It is irrefutable that Vitamin E has well-established antioxidant properties. However, the significance of the antioxidant properties of vitamin E is not consistently recognized by scientists as Vitamin E molecules have very low concentrations in the body. Vitamin E is required for a variety of properties of their isoforms, not necessarily as antioxidant. Back to Top
Vitamin E Properties Other than Antioxidant
For example, γ-tocopherol (gamma-tocopherol) is an electron-rich nucleophile and can attack electrophilic mutagens. In general, Vitamin E molecules are vital enzyme cofactors and play a variety of roles in signal transduction. Tocotrienols have been investigated for the role of inhibiting HMG-CoA reductase in neuron protection and in prevention of and cholesterol reduction; δ-tocotrienol inhibits processing of sterol regulatory element‐binding proteins (SREBPs).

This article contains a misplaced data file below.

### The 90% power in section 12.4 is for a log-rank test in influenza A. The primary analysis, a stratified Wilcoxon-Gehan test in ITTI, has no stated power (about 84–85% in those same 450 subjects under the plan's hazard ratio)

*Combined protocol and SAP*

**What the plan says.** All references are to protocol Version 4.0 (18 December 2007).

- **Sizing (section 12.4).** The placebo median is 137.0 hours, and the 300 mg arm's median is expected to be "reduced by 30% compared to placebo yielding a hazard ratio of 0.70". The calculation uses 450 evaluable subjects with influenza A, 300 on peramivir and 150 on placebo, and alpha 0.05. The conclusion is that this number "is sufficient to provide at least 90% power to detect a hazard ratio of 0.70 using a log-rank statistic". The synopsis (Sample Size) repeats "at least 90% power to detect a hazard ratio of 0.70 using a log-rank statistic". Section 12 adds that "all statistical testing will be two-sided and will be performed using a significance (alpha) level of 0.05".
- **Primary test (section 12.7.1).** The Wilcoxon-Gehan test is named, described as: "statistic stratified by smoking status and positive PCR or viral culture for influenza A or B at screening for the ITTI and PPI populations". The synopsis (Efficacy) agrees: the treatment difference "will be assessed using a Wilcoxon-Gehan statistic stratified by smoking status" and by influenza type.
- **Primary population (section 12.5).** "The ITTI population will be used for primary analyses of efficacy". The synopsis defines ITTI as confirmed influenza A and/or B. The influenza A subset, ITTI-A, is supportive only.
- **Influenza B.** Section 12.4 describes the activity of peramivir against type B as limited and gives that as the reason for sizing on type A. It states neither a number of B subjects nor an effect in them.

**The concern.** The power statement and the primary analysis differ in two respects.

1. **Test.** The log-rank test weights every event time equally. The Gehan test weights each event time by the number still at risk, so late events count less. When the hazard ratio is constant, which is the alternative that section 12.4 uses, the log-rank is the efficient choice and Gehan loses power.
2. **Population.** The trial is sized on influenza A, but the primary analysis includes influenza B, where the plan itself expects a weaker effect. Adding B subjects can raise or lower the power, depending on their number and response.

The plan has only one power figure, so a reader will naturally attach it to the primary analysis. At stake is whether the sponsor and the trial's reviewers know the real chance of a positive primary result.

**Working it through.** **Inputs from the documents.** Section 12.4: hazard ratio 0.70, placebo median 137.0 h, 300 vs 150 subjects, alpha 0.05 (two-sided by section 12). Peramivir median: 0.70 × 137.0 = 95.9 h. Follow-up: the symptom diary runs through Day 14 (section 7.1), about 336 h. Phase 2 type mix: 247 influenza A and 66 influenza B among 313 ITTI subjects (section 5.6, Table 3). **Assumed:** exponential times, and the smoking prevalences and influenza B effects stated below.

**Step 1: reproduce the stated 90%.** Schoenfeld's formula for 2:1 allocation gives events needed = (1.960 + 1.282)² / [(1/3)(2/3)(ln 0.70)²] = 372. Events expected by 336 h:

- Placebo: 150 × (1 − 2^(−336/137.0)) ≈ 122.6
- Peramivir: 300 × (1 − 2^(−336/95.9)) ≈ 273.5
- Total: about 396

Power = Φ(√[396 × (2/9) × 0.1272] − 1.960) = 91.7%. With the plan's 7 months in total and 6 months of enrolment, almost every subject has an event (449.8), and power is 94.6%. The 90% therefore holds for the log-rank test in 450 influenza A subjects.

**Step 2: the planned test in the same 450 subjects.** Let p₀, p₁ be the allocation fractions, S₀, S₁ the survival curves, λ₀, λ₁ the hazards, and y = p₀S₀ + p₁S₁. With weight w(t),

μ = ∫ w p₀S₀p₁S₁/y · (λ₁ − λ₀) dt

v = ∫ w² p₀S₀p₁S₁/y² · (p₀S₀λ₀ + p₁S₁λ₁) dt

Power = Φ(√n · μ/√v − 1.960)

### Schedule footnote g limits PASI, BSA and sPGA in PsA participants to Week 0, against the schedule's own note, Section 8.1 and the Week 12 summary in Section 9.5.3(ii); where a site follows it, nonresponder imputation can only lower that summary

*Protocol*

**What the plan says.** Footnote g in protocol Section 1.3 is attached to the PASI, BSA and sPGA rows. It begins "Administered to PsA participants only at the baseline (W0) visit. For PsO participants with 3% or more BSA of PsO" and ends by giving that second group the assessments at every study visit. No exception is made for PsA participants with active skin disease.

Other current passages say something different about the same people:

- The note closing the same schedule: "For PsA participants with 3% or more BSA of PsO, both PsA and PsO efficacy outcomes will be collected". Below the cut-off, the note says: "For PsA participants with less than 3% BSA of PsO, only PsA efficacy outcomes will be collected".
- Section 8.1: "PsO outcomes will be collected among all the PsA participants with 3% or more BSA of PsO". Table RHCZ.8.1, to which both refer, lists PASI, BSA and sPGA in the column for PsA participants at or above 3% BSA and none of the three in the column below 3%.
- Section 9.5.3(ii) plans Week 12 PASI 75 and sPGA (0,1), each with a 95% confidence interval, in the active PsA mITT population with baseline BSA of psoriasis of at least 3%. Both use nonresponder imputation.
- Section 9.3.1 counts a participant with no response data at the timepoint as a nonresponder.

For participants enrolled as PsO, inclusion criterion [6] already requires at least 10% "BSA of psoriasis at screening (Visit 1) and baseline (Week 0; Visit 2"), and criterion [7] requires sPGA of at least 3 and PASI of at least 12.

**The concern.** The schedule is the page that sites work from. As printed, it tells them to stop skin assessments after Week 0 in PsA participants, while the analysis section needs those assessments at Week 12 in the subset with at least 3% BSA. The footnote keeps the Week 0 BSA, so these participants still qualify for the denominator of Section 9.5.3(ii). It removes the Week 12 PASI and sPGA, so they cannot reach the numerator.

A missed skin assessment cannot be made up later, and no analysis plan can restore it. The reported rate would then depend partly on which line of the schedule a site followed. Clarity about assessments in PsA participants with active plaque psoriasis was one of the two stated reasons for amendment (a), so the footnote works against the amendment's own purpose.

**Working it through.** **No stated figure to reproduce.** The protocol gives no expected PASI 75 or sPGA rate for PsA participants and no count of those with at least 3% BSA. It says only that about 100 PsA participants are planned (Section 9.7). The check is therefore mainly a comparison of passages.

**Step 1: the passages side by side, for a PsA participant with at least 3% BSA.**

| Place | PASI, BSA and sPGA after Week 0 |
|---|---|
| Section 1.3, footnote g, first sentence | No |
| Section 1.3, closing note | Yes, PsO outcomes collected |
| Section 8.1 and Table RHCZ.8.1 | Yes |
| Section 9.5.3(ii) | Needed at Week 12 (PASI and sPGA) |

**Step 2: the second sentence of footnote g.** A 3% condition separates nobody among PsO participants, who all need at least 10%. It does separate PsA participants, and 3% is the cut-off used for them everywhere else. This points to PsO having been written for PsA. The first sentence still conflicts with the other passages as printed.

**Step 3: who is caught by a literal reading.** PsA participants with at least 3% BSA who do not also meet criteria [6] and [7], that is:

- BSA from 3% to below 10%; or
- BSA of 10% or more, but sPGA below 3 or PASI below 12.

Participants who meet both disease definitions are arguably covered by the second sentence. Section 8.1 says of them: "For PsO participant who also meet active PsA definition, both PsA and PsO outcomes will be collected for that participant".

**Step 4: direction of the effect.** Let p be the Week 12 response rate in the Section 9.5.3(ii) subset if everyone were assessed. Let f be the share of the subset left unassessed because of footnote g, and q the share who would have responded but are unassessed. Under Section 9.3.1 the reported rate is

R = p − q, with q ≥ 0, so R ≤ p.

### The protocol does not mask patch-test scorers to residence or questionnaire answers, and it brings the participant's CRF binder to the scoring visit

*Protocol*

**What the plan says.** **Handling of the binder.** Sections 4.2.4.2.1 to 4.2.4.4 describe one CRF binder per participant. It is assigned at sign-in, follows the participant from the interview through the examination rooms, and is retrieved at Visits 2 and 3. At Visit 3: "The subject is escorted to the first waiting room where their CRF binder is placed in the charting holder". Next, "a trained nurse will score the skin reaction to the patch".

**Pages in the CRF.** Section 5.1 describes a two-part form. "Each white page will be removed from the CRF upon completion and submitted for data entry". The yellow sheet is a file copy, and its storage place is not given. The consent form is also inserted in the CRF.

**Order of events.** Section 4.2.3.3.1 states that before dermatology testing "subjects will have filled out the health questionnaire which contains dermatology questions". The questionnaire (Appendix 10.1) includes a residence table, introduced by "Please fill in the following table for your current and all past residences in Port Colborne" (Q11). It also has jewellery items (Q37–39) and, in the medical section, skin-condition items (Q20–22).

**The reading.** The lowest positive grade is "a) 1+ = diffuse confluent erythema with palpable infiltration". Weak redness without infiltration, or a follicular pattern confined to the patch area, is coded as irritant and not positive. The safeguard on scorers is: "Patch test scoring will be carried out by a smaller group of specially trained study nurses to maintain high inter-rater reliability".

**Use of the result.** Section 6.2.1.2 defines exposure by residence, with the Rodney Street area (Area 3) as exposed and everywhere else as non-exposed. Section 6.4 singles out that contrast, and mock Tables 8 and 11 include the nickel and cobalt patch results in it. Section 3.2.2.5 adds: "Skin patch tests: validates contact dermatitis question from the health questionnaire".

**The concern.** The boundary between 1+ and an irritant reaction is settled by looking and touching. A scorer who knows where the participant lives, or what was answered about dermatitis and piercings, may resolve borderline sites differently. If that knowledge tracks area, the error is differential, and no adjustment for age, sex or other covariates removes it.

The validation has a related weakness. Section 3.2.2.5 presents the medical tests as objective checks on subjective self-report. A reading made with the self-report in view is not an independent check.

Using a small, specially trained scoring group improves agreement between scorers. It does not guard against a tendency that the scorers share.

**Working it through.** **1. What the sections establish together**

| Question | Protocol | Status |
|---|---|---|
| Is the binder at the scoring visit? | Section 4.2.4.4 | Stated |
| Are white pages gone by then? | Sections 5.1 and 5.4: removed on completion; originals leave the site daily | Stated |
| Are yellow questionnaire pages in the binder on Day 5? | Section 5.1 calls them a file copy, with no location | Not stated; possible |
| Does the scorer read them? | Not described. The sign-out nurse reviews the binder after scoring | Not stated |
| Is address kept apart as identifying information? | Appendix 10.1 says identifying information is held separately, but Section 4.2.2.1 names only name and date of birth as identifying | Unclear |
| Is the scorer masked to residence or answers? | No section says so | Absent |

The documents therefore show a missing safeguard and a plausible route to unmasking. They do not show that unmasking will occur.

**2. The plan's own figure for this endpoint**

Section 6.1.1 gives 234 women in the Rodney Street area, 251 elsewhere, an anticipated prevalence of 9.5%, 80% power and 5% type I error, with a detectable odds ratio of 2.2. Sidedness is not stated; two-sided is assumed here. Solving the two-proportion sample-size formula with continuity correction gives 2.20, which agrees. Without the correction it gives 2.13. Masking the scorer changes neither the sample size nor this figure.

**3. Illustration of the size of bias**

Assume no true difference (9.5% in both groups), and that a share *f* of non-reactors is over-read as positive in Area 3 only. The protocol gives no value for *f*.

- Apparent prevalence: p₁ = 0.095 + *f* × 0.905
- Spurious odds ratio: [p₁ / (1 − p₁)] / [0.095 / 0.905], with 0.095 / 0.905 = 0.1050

Alpha-tocopherol has been demonstrated an important role in signal transduction in vascular smooth muscle cells, while other forms of vitamin E have not been found the same, raising interest in the roles of vitamin E beyond its antioxidative function. Back to Top
Vitamin E Deficiency
Etiology of vitamin deficiency is one of the major nutritional subject of World Health Organization (WHO) for the last half century. Dietary vitamin E deficiency is a well-known problem in some developing countries due to the inadequate intake of vitamin E. The symptoms of vitamin E deficiency include hemolytic anemia and neurologic deficits. The ratio of plasma α-tocopherol to total plasma lipids is used to measure vitamin E difficiency. A low ratio is the diagnosis or indication of vitamin E deficiency. Vitamin E deficiency induces fragility of red blood cells (RBCs) and degeneration of neurons, including peripheral axons and posterior column neurons.
Adults in developed countries have very rarely cases of vitamin E deficiency, and Vitamin E deficiency is usually caused by fat malabsorption, including abetalipoproteinemia (Bassen-Kornzweig syndrome, - a genetic defect or absence of apolipoprotein B), pancreatitis, short bowel syndrome, chronic cholestatic hepatobiliary disease and cystic fibrosis. Other than fat malabsorption, genetically defective liver metabolism may also cause a rare genetic form of vitamin E deficiency. Back to Top